Small interfering RNA (siRNA), sometimes known as short interfering RNA or silencing RNA, is a class of double-stranded RNA molecules, 20-25 nucleotides in length, that play a variety of roles in biology. Most notably, siRNA is involved in the RNA interference (RNAi) pathway, where it interferes with the expression of a specific gene. In addition to their role in the RNAi pathway, siRNAs also act in RNAi-related pathways, e.g., as an antiviral mechanism or in shaping the chromatin structure of a genome; the complexity of these pathways is only now being elucidated.
The protein, Akt3, appears to be responsible for promoting tumor cell survival and development in 43 percent to 60 percent of non-inherited melanomas.
Ever since the approval of Gleevec in 2001, a cancer-cell-specific drug used to treat chronic myelogenous leukemia (CML), the field of cancer therapeutics has been rushing full speed into the era of so-called "targeted" medicines.
Sirna Therapeutics has announced the publication of preclinical studies evaluating RNA interference-based therapies for a class of inherited neurodegenerative diseases of the central nervous system (CNS) in the current issue of Nature Medicine.
Cyntellect a privately-held biotechnology company, has announced the issuance of U.S. Patent No. 6,753,161 covering the Company's LaserFect(TM) technology.
A new gene-silencing technique that takes place in the nucleus of human cells, has been demonstrated by researchers at the University of California, San Diego (UCSD) School of Medicine and the VA San Diego Healthcare System.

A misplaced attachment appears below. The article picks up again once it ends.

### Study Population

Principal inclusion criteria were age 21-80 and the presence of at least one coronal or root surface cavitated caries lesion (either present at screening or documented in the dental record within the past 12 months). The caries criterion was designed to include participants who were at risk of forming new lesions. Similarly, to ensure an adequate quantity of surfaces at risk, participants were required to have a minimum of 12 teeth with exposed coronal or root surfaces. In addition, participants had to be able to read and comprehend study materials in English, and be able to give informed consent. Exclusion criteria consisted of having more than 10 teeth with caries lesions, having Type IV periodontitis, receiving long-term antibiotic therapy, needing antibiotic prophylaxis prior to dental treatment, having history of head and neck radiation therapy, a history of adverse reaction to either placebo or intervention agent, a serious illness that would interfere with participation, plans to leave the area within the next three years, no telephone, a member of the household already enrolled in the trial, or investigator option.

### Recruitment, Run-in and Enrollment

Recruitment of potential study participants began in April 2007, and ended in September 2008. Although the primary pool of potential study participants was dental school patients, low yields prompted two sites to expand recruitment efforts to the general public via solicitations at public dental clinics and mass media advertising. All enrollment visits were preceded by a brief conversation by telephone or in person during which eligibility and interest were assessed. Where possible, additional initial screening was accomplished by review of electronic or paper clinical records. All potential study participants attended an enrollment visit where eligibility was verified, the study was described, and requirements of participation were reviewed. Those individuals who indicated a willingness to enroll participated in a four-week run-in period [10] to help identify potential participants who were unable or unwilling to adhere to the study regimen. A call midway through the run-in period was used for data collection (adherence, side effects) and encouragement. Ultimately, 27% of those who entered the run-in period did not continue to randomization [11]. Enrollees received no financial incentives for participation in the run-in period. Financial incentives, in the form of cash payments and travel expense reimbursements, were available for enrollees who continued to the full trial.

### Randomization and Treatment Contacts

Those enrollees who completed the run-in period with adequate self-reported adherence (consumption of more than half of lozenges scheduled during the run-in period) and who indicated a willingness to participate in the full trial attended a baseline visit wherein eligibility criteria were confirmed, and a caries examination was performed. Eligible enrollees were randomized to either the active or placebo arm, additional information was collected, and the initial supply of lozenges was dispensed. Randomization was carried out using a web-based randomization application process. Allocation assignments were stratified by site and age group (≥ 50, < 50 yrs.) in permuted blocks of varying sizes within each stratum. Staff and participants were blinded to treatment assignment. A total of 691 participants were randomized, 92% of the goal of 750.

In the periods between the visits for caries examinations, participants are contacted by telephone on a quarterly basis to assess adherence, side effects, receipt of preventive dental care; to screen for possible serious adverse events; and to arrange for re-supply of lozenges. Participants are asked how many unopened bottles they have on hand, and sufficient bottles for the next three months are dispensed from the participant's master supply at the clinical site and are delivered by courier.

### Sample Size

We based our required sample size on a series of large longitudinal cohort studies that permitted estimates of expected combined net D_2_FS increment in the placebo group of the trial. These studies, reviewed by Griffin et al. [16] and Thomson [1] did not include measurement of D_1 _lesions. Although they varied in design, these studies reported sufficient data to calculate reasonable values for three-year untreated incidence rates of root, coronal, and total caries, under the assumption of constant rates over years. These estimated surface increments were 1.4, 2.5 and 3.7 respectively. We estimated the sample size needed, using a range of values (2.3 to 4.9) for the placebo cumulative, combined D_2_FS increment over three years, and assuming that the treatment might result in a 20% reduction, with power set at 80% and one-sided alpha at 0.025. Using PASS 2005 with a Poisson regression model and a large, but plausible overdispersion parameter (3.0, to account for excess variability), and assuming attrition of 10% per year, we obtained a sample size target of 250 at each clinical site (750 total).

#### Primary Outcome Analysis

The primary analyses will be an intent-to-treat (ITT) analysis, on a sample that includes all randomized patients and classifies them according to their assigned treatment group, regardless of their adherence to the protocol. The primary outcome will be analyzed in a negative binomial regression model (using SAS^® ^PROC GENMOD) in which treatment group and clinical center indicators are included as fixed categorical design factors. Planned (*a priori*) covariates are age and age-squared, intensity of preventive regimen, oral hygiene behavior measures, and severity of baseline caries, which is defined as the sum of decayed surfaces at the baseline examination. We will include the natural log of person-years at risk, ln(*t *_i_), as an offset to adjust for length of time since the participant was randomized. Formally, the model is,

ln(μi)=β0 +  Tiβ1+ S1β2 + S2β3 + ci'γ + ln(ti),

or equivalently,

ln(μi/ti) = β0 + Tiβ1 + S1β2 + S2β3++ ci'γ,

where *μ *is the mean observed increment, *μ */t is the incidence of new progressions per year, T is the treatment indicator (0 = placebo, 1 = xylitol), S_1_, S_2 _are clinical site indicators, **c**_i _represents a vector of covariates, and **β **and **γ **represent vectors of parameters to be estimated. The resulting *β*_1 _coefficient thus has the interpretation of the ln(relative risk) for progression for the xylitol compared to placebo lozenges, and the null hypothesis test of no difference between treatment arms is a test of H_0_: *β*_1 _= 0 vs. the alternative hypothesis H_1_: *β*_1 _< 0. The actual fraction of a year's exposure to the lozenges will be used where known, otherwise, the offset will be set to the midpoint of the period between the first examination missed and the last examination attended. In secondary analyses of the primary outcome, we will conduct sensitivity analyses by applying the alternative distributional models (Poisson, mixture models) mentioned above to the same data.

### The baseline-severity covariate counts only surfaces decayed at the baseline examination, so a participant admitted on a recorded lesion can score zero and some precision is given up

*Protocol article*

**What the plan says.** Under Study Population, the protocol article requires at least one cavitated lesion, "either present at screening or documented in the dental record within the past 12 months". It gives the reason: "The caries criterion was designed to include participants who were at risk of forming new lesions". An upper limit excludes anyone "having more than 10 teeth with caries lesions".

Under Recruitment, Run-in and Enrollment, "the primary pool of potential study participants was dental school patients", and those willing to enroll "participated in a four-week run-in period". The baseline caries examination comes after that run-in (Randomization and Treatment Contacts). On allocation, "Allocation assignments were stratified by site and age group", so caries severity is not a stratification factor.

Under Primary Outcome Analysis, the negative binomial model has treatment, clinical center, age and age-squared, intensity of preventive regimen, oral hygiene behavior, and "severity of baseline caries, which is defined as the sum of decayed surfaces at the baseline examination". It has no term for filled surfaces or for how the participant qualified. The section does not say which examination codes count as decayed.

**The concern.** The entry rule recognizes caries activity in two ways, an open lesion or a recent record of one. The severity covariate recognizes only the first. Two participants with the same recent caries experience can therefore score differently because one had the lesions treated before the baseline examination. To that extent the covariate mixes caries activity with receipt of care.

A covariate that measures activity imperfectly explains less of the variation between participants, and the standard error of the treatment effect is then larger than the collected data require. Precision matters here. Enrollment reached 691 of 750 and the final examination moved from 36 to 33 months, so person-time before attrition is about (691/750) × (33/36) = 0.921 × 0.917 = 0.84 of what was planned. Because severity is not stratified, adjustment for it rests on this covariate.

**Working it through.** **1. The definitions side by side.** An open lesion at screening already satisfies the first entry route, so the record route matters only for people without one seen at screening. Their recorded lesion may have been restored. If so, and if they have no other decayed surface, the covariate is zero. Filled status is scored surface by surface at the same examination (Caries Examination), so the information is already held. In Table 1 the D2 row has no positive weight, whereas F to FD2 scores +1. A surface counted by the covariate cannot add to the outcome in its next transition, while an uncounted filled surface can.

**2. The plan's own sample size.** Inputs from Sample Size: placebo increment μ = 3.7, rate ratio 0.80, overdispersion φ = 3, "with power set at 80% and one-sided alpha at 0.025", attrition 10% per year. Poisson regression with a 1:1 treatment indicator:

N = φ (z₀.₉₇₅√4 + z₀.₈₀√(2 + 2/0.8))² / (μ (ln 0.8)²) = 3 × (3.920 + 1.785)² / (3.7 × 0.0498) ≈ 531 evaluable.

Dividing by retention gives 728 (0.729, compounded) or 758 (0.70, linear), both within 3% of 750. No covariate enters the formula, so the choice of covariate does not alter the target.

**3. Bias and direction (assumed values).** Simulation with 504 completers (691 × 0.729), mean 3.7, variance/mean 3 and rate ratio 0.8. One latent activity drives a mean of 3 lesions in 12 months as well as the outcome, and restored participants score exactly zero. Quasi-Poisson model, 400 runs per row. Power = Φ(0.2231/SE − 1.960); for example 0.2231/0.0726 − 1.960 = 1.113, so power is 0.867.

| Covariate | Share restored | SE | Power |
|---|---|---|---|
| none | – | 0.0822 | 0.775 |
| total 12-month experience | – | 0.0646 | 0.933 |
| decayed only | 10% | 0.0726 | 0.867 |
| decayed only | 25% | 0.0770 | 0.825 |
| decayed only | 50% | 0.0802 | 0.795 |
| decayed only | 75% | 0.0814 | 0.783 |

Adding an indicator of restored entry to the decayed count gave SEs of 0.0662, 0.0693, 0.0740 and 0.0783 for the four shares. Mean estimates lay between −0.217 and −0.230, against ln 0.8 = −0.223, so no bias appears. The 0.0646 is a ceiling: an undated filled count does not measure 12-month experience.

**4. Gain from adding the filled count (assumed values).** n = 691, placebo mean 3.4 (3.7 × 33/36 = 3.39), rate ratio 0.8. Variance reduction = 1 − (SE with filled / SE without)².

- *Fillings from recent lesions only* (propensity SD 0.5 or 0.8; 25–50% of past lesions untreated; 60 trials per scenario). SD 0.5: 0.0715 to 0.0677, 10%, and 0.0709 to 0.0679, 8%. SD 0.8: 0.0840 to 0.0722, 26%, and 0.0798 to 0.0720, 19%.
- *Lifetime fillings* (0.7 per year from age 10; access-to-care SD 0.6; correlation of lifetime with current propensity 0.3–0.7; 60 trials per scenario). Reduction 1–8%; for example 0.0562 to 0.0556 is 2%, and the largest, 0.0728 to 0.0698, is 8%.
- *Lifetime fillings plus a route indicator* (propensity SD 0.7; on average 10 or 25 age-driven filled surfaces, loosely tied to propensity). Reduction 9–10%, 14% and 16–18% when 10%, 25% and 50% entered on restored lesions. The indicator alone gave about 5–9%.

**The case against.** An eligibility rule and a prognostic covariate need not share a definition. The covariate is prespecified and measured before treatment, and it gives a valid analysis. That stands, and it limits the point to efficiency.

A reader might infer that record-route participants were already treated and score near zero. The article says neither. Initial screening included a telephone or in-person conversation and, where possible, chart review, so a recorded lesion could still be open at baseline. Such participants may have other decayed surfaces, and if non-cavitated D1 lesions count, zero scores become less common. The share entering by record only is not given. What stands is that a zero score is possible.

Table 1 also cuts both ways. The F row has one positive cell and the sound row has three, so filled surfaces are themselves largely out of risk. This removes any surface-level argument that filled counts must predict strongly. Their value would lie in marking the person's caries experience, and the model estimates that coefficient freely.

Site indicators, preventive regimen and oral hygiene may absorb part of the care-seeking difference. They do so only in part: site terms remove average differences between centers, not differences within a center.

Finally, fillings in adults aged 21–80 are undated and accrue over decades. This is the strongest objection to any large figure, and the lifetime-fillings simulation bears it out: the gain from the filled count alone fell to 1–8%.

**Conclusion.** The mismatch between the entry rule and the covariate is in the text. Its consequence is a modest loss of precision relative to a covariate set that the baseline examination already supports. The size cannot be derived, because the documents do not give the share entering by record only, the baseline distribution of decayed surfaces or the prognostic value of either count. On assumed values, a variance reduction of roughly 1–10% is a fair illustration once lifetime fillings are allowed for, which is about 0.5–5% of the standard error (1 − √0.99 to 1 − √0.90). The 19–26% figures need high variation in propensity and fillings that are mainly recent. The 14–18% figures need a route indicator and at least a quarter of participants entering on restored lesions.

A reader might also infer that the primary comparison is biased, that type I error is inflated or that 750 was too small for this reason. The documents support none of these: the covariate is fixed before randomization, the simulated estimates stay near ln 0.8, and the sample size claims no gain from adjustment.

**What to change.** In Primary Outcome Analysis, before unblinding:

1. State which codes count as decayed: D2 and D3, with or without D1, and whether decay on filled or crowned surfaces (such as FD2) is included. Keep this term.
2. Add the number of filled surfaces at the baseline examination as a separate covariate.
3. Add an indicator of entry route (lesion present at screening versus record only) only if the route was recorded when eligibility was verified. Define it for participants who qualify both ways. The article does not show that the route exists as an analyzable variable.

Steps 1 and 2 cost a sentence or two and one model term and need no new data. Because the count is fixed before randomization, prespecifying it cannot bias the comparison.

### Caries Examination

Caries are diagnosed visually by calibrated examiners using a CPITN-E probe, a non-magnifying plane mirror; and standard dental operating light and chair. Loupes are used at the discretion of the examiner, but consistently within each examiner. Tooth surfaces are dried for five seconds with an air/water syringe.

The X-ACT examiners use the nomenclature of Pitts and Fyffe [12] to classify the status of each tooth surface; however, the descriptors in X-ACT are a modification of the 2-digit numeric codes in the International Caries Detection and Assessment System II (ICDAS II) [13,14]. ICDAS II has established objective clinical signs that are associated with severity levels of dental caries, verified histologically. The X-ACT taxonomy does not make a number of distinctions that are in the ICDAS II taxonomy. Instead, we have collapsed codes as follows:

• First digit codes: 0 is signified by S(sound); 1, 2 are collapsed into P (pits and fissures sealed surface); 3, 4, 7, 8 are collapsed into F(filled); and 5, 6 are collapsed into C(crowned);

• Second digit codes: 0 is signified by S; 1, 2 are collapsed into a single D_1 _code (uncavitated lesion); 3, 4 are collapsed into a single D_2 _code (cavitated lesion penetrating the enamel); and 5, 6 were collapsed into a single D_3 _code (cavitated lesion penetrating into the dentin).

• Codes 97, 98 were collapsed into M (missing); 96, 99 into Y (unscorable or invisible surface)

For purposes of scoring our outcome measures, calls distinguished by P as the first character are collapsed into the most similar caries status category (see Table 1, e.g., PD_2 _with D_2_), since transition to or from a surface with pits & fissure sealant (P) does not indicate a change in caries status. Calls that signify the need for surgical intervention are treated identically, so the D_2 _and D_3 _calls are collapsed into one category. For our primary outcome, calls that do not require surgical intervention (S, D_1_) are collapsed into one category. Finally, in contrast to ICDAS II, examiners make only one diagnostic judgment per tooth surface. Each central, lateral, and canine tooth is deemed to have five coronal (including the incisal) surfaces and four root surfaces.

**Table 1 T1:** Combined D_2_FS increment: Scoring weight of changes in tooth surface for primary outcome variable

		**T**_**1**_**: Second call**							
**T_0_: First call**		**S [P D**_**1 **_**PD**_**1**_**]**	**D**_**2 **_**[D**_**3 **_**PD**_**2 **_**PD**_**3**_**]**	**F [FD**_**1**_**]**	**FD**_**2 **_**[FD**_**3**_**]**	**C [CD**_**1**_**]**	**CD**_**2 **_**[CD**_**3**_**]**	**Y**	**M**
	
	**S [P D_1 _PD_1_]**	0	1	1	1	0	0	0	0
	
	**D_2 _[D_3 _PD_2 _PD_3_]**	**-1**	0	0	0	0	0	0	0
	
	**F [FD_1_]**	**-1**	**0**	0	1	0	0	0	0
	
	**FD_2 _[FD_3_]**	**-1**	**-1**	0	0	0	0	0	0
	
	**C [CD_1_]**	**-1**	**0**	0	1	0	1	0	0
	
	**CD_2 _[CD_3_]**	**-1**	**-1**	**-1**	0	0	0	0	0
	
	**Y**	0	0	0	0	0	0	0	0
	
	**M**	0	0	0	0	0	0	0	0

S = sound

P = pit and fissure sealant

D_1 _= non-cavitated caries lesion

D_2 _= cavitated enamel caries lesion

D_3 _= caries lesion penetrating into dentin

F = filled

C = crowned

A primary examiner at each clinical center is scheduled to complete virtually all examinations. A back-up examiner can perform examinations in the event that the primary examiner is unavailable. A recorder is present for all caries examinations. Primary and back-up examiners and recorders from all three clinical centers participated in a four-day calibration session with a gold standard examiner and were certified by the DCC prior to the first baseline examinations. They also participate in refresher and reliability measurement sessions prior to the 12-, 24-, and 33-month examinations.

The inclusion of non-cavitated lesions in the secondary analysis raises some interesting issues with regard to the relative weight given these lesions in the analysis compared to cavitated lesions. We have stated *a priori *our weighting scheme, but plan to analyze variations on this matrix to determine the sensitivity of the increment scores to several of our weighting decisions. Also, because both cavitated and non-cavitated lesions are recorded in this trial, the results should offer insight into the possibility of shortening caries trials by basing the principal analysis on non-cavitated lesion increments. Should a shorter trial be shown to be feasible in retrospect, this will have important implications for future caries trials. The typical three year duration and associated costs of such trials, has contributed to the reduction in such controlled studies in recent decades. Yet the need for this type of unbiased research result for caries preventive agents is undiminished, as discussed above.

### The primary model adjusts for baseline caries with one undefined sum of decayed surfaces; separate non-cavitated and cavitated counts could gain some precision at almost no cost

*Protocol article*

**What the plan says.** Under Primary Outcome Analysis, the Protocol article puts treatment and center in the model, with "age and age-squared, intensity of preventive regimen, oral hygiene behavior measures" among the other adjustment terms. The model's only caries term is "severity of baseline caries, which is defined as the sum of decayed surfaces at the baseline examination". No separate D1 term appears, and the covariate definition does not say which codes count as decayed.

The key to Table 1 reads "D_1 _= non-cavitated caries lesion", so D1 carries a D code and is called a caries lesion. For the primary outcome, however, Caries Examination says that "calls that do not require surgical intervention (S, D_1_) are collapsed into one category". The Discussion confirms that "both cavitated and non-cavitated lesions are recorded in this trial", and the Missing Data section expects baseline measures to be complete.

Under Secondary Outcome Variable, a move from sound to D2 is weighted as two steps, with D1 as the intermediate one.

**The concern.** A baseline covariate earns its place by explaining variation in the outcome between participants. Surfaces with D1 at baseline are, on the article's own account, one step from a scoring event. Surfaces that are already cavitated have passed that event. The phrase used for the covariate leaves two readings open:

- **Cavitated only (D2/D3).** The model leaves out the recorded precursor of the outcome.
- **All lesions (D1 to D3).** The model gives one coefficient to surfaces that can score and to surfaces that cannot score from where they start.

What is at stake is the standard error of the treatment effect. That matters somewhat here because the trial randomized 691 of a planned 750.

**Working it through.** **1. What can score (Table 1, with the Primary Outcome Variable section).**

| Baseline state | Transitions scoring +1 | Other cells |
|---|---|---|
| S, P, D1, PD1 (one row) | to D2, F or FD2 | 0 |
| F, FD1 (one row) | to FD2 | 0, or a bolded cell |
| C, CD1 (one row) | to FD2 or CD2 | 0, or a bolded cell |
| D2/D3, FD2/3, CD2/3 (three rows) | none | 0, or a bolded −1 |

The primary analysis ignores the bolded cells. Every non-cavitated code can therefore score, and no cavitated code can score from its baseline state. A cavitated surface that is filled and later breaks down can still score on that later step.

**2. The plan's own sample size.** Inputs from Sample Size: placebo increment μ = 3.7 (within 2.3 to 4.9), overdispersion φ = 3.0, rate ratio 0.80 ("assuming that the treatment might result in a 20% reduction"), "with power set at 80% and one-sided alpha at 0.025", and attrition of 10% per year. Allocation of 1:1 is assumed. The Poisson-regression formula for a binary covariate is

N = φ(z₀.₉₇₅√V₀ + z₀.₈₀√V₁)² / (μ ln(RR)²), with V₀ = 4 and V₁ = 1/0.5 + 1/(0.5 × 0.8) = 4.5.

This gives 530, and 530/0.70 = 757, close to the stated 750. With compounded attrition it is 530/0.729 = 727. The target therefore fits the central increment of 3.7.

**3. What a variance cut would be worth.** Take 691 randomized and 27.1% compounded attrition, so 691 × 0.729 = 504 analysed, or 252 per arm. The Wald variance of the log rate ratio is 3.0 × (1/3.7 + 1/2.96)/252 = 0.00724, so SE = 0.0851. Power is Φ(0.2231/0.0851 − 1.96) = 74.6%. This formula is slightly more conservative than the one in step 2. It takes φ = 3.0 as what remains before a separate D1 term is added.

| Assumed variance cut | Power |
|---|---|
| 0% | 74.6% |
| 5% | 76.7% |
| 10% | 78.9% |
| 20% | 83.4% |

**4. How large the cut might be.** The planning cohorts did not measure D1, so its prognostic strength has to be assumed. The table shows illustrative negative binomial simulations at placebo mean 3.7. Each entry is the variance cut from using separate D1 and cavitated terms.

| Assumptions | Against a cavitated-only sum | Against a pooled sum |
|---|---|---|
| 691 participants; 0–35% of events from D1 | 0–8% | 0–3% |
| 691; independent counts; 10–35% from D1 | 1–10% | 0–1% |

Gene silencing by RNAi has now been identified as a crucial technology for target validation and therapeutics. By targeting and interfering with messenger RNA (mRNA), RNAi technology blocks the expression of the proteins implicated in disease progression.
A successful, and novel, technique to kill metastatic breast cancer cells by circumventing their chemo- and radioresistant mechanisms was by presented by Dr John Giannios, Head of Radiotherapeutic Cancer Research at the IASO Hospital
A successful, and novel, technique to kill metastatic breast cancer cells by circumventing their chemo and radioresistant mechanisms was by presented by Dr. John Giannios, Head of Radiotherapeutic Cancer Research at the IASO Hospital
Intradigm Corporation, has announced achievement of prophylactic and therapeutic effects of siRNA (small interfering RNA) inhibitors of SARS-CoV in non-human primate cells. The results are published in the June 2004 issue of Antiviral Therapy (International Medical Press).
The siRNA libraries contain 7,500 and 43,800 siRNA template sequences that target 1,500 and 8,500 well-characterized human genes, respectively.
Pharmaceutical science leaders from the FDA, research institutions and top pharmaceutical companies will gather at the 2004 AAPS National Biotechnology Conference, AAPS' spring annual meeting.
Prime Standard QIA a leading supplier of products and technologies for nucleic acid separation, purification and handling today announced that it has launched a series of off-the-shelf human library siRNA sets, covering a broad gene family selection including kinases, GPCRs, apoptosis related genes, and oncogenes, to name a few.